Their eventual escape and transport on Captain Oh’s ship exposes still more of the hypocrisies that order the refugees’ world. They huddle in the hold, starving amid filth and stormy disarray, advised that they should stay healthy, in order to earn the transporter (Temuera Morrison) top dollar (“You’ll all be rich in America,” he lies). With nothing but time and desperate hope on their hands, the wage contests for water and wormy rice, based on the ability to list U.S. products: Clint Eastwood, NBA, and Folgers coffee. For most of the journey, Binh observes, trying to remain unseen and out of danger; when pressed to his utter limit by a dreadful turn of events, he reveals himself: he knows the names of more products than anyone, spitting them with aggressive contempt rather than expectation.
Having signed papers that consign them to work off their passage once they arrive in New York City, the new illegal immigrants follow strict routines: Binh again keeps his head down as he shuffles from his Chinatown restaurant job (where he throws out platefuls of uneaten food) to his underground bunk every night, while Ling sings at a karaoke bar, turning tricks with odious, brash Caucasians in suits. Again, Binh’s inclined to rescue her, but she feels so lost at this point that she can only reject his affection. “I’m ugly too,” she says, as they stand surrounded by NYC traffic, her fake leather fringe jacket and gaudy jewelry flashing in the neon lights.
Despondent, Binh plays cards with his bunkmates, the tv in the background conveniently running Gordon Gekko’s “Greed is good” speech at the very moment they let slip that Binh actually has legal rights as a child of a U.S. soldier. That is, he came by way of the horrific ship voyage when he would have been afforded free air transport to the States (owing to the 1984 Amerasian repatriation program, and then, the 1988 Amerasian Homecoming Act, which formalized immigration and provided acclimation programs in the U.S.). It’s a stunning, depressing discovery, that he has been so easily exploited, at any number of moments over the past months. And yet, Binh is also coming to understand this Western capitalism: humans are property, in war and in peace.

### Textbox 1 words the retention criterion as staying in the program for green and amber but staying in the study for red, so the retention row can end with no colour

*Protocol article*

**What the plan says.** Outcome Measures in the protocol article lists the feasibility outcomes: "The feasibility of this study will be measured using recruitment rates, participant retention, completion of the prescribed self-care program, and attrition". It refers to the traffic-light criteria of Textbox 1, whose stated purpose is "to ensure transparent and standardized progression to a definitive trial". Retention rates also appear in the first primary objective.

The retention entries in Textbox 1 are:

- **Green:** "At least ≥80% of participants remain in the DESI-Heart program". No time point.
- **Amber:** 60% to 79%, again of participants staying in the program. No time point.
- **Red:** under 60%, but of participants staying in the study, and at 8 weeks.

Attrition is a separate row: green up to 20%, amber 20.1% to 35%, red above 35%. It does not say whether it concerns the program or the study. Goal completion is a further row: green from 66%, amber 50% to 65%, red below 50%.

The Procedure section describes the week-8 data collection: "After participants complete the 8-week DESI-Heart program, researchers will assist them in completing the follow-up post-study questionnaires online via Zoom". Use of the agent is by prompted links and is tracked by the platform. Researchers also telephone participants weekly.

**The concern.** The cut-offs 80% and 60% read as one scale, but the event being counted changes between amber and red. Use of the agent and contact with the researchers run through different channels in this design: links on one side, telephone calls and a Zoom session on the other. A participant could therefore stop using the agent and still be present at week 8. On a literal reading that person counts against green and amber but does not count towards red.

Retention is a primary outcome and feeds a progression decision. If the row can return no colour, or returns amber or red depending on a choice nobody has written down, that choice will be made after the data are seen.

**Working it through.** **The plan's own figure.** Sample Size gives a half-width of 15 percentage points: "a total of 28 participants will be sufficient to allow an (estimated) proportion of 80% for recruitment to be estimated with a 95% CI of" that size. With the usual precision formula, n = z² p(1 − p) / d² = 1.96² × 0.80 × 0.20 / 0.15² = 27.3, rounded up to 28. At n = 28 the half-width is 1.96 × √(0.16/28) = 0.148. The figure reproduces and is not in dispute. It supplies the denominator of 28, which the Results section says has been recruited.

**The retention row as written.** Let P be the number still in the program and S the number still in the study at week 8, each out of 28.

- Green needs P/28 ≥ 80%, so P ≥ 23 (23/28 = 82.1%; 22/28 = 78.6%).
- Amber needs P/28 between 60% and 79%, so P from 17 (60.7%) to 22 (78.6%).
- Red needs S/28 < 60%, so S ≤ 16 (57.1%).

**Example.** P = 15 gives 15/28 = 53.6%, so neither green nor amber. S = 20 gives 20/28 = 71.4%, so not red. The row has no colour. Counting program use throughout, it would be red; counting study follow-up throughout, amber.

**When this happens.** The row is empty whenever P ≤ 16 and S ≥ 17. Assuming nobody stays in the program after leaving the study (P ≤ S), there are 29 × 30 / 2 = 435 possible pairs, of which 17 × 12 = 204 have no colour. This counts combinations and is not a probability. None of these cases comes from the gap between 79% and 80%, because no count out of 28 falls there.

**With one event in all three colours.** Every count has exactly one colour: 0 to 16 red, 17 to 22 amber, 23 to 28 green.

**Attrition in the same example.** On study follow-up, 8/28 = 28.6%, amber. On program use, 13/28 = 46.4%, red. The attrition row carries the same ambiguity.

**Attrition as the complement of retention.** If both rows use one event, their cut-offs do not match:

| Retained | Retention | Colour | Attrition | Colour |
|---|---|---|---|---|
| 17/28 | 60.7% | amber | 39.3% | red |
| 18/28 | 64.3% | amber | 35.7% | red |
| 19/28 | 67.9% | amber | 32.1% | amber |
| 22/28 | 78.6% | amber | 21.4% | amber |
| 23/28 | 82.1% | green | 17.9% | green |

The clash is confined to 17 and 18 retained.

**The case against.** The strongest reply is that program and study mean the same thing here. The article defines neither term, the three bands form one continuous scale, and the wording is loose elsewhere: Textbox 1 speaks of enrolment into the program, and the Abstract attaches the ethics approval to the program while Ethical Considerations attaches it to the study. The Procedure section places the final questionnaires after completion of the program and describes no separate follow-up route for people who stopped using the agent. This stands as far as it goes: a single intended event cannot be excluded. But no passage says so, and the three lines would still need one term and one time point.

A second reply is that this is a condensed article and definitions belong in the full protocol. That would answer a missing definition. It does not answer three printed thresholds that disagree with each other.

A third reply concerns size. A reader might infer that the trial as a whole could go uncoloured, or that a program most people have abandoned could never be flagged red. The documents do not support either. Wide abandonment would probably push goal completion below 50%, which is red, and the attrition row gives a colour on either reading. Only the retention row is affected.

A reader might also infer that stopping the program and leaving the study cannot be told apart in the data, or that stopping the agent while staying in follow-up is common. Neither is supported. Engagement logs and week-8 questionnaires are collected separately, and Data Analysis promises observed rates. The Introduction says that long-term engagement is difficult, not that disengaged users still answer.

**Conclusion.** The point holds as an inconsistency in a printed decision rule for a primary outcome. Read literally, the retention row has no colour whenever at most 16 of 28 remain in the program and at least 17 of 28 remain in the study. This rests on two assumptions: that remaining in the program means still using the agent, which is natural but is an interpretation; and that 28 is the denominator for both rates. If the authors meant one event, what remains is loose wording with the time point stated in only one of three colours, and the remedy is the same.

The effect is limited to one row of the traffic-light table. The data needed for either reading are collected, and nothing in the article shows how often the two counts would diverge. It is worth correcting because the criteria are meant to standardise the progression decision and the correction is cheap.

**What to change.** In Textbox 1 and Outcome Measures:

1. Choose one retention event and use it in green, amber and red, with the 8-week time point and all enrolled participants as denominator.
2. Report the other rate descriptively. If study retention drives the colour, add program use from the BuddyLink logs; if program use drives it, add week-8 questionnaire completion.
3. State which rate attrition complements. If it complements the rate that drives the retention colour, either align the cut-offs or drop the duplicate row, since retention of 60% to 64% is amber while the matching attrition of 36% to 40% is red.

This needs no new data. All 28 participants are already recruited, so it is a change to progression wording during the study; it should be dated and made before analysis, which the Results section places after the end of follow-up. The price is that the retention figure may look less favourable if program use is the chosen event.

The frustration gets him moving again, catching a couple of emblematic rides. The first is with a group of Vietnam war veterans, all amputees (“What you lookin’ at boy?” comes the initial challenge, until Binh assures him that he’s seen many people without limbs. The second offers another way of thinking about race, racism, and the status of immigrants. A truck pulls over, and the Mexican driver peers out at him: “I thought you were Mexican,” he says. “Ah what the hell, get in.”
At once metaphorical and brutal, Binh’s long-anticipated reunion with Steve (Nick Nolte) offers only rational reasons for the father’s abandonment. Binh may or may not forgive him, but the more daunting effect is visible in their long pauses—and Steve’s brief, pained fingering of his son’s “ugly” face. They’re both seeking, both enduring the continuing costs of war—the Vietnam war in particular, others certainly. Literally blind, Steve embodies U.S. lapses and longings, political and moral missteps, and the guilt that drives and undermines all efforts to do right.